Tuesday, 13 December 2011

A musical beyond music (And a story beyond the Season, too)

By Raja Ramanathan
As a child, I grew up in what was essentially a Kiplingish London of the 1950s.  The East was still the East and the West was still the West, and, it did not look like the twain wanted to meet in a hurry.  Whatever religious instruction was available was Church of England.  Even other brands of the Christian faith were rarely on offer, and, God forbid the thought that Hindoo religious instruction would be available.  Being inherently religious and acting on the belief that any religious instruction was better than no religious instruction, my parents enrolled me in Sunday school at age five.  While they were reasonably happy with my proven ability to recite Psalm 23 and become the poster boy for the class, they still felt the need to give me some grounding in Hindu ideas and beliefs. 
My mother who was in charge of this process of indoctrination did a couple of things.  The best of her ideas was for me to celebrate two birthdays every year, one the day on which my birth star under the Hindu astrological signs came up, and a repeat performance on my birthday as per the English (Gregorian) calendar.  I got sweets twice over, and, gifts twice over. 
Then, everyday she would recite a few lines from the Naama Ramayana (Suddha Brahma Paratpara Rama…) and I was expected to recite along with her.  By the time we left England in 1958, I could recite fairly large parts of the Nama Ramayana. 
My mother also made it a point to tell me stories from the Indian puranas and traditions.  She would accompany these with line sketches of scenes on my slate.  One story that was her favourite was Nandanar Charitram.  I think my mother had seen all three versions of the Nandanar Charitram film and we also had at home the 78 rpm records of Dandapani Desikar singing the songs.
These musical and line drawing story telling sessions were generally at lunch or dinner.  I distinctly remember the scene in the Dandapani Desikar version—a dialogue between Nandanar played by Dandapani Desikar and his Brahmin master played by Serukalathur Sarma.  This is the famous ‘Tillai ambala sthalam onru irukkutham’song in which Nandanar seeks permission to go and visit the temple of Nataraja at Chidambaram.  In the song, the Brahmin master derides Nandanar for his desire to go to Chidambaram.  I remember my mother singing the song in dialogue style; sometimes she would intentionally stop and I would have to provide the words.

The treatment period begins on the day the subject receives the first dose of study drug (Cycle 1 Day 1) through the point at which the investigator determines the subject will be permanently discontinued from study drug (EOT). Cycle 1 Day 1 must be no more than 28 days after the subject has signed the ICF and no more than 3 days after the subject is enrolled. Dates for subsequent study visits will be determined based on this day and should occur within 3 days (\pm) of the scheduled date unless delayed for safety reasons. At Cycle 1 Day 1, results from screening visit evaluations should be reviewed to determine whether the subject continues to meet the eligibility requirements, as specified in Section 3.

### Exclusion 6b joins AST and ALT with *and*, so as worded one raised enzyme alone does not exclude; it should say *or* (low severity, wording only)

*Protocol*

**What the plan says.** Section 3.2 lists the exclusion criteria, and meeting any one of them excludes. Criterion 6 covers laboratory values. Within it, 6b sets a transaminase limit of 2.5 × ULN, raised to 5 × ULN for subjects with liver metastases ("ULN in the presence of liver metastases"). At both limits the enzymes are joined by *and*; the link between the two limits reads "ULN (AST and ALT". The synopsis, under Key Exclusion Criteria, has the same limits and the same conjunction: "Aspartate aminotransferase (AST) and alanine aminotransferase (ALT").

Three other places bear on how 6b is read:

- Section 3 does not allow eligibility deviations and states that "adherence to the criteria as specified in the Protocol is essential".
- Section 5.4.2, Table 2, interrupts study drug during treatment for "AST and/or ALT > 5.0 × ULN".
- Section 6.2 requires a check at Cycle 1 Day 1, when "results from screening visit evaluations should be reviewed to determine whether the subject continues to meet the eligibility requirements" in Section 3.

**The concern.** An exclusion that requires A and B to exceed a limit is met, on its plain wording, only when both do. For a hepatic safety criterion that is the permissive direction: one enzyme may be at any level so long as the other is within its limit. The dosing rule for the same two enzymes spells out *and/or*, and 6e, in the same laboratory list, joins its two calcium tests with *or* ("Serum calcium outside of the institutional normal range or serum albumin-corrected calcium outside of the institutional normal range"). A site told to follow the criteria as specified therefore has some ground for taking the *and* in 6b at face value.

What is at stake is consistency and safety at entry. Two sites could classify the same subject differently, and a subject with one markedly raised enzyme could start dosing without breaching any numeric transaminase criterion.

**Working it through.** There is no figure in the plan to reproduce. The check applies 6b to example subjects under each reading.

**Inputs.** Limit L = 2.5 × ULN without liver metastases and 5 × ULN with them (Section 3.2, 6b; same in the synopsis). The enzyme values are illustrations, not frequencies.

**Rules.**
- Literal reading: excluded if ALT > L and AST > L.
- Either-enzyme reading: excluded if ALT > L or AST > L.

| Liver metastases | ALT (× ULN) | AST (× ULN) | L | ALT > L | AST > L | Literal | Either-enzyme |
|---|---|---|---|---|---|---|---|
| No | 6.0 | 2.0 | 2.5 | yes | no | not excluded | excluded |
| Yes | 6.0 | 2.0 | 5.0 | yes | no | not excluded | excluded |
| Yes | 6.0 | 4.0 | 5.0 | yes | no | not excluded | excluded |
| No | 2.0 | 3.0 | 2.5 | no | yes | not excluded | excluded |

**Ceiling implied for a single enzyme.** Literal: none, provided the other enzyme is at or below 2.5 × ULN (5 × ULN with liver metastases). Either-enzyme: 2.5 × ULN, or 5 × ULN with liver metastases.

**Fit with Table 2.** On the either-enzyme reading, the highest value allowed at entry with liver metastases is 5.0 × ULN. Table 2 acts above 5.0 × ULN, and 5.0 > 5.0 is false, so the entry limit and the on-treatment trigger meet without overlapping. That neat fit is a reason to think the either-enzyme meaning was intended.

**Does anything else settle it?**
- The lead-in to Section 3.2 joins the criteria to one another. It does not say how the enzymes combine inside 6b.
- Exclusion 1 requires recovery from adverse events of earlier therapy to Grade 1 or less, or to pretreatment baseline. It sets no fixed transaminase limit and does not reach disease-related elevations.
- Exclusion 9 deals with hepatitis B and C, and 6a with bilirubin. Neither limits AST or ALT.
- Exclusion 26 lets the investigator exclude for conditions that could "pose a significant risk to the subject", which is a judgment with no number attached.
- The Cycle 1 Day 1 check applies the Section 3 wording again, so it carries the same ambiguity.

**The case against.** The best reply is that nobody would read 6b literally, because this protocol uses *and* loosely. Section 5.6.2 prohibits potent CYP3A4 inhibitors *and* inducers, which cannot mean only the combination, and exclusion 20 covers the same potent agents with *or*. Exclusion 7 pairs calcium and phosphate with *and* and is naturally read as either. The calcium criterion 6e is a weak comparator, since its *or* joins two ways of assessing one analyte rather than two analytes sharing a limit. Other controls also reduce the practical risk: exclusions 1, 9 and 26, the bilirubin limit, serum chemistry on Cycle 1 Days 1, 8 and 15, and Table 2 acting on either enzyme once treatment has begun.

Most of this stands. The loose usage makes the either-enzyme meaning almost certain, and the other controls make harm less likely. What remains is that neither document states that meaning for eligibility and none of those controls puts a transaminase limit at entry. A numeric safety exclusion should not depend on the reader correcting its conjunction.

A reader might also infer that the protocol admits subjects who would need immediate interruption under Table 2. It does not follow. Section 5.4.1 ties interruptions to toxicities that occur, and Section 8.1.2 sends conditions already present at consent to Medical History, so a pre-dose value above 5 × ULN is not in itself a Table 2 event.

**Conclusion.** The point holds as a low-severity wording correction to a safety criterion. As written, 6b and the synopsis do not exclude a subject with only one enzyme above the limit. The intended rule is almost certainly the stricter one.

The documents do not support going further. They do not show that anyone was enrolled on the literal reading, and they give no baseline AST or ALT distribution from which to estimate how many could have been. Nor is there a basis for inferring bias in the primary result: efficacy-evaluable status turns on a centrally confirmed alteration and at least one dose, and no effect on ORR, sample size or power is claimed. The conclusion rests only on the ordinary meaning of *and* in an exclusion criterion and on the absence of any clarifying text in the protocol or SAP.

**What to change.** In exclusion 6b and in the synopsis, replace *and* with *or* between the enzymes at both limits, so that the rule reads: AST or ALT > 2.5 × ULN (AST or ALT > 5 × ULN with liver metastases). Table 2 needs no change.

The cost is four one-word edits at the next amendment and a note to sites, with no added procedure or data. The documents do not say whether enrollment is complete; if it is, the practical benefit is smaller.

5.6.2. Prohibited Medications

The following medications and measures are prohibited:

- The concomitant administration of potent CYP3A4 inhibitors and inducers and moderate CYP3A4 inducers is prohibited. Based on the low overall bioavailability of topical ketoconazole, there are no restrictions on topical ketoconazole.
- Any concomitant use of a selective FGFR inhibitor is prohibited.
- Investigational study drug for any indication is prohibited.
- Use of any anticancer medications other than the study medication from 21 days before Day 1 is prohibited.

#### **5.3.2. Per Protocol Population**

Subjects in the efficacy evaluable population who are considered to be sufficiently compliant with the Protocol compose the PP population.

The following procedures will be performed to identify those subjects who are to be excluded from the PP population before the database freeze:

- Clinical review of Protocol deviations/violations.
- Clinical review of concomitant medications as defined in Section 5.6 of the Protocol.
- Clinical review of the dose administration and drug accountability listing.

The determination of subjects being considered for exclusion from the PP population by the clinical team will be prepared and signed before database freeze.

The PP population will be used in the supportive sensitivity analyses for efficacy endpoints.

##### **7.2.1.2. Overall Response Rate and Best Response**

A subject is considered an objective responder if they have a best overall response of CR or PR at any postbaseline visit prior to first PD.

Over later years, I often heard tapes of Dandapani Desikar singing the songs and in recent times seen YouTube clips of some of the songs.  However, I had never seen the film and it came as manna from heaven when a music e-group that I belong to provided YouTube links to the whole film.  Here they are for anyone who may be interested.
Part I
Part II

I watched the entire movie at one two hour sitting, and, my childhood came back to me and a lot of the story telling of my mother came back to life.  I suspect that my mother had mixed the three different versions of the film, as she sang songs I did not hear in the Dandapani Desikar version of the movie. 
After watching the movie, I searched the web and found these very interesting pieces from the Hindu archives on the movie(s).